Image Courtesy of Outdoor Education Group

Programs now focus on wellbeing, enabling students to develop a profound respect for themselves, each other and the natural environment. Students are challenged to explore their strengths and weaknesses; building upon their capacity for resilience, taking responsibility for themselves, managing their emotions and behaviours. They actively engage with their immediate community and bond with peers and significant adults.

Schools also place greater importance on the collection, analysis and interpretation of information about students to inform teaching and learning outcomes. Designing programs that incorporate wellbeing concepts, mental toughness measurement tools and character-building in wilderness settings, can change mindsets and develop transferrable skills. 

Wilderness Escape General Manager Luke Duncan shared advice for schools looking to diversify their outdoor education offering.

There is a current trend towards unstructured nature play and healthy risk taking for younger primary students. The lack of physical literacy and risk awareness amongst today’s youth has inspired the resurrection of children getting out into nature to get dirty, climb trees and explore outdoor environments without set guidelines and structure.

Image courtesy of Wilderness Escape

At a middle school level, the outdoor education program of tomorrow involves the incorporation of digital technologies within the learning environment. The move from orienteering with maps and compasses to geocaching with GPS coordinates is an example of this. It helps promote engagement with the ‘digital native’ community whilst still achieving similar outcomes. Orientation programs at the start of the school year are always popular as activities have a strong emphasis on team work, communication, leadership and breaking down social barriers.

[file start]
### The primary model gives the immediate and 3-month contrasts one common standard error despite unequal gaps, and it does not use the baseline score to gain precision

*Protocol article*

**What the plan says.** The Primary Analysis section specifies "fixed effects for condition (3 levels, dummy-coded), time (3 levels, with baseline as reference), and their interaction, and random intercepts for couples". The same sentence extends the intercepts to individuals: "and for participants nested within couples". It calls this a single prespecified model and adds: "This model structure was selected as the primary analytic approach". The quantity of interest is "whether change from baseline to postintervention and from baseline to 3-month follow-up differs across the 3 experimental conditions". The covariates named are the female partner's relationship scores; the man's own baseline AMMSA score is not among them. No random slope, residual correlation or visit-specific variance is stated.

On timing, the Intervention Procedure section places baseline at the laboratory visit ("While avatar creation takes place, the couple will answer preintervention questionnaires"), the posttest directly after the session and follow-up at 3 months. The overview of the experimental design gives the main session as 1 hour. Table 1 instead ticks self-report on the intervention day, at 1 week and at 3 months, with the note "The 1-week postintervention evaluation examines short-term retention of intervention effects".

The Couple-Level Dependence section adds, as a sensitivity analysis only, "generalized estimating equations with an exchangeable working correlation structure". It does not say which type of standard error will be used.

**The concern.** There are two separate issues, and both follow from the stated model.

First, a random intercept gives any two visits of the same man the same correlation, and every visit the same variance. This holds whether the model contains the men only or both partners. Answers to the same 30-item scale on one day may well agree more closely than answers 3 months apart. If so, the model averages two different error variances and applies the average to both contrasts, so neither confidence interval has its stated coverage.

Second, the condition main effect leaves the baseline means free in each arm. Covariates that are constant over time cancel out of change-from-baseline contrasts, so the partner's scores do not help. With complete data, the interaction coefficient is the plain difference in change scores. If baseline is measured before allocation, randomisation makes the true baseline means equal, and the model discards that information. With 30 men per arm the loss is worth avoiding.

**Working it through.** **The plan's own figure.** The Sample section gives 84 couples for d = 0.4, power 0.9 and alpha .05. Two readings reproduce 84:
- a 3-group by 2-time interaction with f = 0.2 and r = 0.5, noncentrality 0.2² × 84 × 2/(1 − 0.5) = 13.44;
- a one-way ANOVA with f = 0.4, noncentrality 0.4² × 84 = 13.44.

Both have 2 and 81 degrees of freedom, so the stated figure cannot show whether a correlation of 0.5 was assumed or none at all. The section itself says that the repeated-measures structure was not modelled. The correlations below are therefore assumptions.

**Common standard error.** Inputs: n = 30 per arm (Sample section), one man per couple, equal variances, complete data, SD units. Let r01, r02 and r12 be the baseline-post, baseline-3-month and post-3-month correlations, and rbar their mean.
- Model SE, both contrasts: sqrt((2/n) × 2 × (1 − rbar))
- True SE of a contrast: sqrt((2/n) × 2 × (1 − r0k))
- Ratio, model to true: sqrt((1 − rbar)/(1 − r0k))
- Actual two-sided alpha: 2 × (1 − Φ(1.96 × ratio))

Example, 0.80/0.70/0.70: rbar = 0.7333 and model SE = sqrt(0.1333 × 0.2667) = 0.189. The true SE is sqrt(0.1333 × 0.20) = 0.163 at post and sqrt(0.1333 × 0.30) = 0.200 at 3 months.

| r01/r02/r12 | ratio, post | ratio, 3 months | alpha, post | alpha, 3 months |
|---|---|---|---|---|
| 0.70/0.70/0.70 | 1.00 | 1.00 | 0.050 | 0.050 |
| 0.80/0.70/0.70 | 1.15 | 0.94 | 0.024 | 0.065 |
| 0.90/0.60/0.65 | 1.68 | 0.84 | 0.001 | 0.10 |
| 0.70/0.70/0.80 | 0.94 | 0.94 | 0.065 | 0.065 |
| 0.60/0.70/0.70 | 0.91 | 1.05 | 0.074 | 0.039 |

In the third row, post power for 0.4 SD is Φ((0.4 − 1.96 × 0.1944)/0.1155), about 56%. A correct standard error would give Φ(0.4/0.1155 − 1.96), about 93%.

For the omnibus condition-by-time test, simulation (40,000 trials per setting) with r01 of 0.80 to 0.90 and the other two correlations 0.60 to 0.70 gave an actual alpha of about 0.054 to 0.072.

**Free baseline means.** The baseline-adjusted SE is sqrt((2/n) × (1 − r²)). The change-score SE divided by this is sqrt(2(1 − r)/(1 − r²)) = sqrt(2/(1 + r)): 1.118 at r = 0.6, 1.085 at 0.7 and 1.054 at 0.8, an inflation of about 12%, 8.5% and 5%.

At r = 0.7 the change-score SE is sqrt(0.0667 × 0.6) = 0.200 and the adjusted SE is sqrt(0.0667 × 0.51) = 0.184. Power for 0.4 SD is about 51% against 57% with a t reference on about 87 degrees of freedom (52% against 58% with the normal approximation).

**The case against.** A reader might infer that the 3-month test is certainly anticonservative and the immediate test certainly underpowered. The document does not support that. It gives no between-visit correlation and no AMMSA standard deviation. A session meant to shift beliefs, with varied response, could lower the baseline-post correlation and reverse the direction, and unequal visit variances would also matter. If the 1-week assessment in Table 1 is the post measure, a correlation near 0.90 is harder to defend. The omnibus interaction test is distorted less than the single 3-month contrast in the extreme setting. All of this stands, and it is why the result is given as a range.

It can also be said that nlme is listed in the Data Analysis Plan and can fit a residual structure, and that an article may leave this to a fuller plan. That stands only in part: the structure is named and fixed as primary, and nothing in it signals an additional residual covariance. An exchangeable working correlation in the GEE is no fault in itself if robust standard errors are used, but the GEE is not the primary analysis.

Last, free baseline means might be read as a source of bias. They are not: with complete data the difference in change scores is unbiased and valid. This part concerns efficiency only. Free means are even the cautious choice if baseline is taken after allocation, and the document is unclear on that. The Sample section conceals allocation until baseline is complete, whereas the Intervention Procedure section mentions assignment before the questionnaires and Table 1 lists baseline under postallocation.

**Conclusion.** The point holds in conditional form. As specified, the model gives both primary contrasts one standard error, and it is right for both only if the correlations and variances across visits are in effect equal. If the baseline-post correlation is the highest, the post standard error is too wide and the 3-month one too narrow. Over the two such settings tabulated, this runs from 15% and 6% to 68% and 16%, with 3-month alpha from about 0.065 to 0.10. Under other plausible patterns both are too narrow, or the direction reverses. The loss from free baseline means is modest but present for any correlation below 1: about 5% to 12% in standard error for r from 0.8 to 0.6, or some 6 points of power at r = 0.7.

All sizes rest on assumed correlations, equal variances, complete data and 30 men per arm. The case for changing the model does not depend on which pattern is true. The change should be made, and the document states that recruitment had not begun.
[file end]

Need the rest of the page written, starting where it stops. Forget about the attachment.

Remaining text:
Image courtesy of Wilderness Escape

With extensive research being done on the mental health benefits of outdoor education, there are more outdoor education program designs that focus on positive psychology and wellness.   The sense of achievement that students face when they overcome challenges through outdoor education helps increase positive emotion, which in turn can increase self-concept, self-confidence and the ability to cope with adversity.

If outdoor education and year level camping become part of the school culture, the entire community takes ownership. If school leadership does not have ‘buy in’ then parents may struggle to see the value in a camp experience. Schools need to make the experience a compulsory part of the curriculum, not an optional extra-curricular activity.

Rosie Clarke

Rosie is the managing editor here at Multimedia Pty Ltd, working across School News New Zealand and School News Australia. She has spent 10+ years in B2B journalism, and has spent some time over the last couple of years teaching as a sessional academic. Feel free to contact her at any time with editorial or magazine content enquiries.